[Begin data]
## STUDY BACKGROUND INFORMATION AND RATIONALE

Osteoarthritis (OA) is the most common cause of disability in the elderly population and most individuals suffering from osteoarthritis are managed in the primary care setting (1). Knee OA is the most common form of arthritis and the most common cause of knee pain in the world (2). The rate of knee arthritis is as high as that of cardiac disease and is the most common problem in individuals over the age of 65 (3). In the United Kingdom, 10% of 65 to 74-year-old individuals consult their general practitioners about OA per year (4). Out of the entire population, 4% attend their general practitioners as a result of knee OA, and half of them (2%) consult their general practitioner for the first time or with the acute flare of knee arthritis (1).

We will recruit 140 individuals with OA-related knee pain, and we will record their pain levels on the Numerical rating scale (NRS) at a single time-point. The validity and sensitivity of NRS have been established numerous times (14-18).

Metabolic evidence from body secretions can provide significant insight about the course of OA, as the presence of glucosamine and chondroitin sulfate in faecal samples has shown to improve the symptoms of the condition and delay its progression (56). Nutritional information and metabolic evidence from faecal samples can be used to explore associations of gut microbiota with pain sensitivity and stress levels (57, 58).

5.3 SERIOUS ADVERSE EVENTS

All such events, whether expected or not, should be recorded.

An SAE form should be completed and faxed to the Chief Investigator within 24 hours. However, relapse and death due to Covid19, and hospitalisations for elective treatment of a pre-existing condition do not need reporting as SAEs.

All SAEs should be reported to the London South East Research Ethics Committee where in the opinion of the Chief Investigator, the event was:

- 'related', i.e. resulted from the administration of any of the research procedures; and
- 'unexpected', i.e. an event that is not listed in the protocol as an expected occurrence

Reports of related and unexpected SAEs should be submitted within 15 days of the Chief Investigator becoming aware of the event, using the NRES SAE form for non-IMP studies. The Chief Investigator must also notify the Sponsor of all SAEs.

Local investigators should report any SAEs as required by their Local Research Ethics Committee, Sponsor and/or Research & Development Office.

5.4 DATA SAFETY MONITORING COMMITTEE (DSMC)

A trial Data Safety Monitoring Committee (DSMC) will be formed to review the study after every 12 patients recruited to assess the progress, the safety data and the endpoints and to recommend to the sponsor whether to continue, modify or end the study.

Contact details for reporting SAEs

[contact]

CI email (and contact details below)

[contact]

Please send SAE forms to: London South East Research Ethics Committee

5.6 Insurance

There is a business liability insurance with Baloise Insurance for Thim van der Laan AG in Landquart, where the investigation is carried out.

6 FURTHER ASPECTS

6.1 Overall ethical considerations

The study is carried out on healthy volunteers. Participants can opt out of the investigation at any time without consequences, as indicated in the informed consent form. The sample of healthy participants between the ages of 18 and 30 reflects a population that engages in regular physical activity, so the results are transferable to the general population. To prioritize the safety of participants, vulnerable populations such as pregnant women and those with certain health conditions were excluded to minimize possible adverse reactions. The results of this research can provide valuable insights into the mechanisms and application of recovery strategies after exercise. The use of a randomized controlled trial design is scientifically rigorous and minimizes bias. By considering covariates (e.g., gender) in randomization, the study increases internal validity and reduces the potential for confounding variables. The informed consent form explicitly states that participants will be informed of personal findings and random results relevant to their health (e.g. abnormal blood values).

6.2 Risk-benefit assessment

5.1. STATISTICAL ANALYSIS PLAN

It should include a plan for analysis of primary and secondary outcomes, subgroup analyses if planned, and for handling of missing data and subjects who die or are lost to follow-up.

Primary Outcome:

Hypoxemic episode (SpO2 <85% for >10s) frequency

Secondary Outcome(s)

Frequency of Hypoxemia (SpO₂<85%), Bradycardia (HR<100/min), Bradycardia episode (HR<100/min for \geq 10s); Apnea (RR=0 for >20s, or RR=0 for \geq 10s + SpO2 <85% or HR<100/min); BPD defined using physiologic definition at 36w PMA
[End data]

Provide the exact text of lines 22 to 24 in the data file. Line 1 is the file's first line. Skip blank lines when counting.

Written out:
6 FURTHER ASPECTS

6.1 Overall ethical considerations

The study is carried out on healthy volunteers. Participants can opt out of the investigation at any time without consequences, as indicated in the informed consent form. The sample of healthy participants between the ages of 18 and 30 reflects a population that engages in regular physical activity, so the results are transferable to the general population. To prioritize the safety of participants, vulnerable populations such as pregnant women and those with certain health conditions were excluded to minimize possible adverse reactions. The results of this research can provide valuable insights into the mechanisms and application of recovery strategies after exercise. The use of a randomized controlled trial design is scientifically rigorous and minimizes bias. By considering covariates (e.g., gender) in randomization, the study increases internal validity and reduces the potential for confounding variables. The informed consent form explicitly states that participants will be informed of personal findings and random results relevant to their health (e.g. abnormal blood values).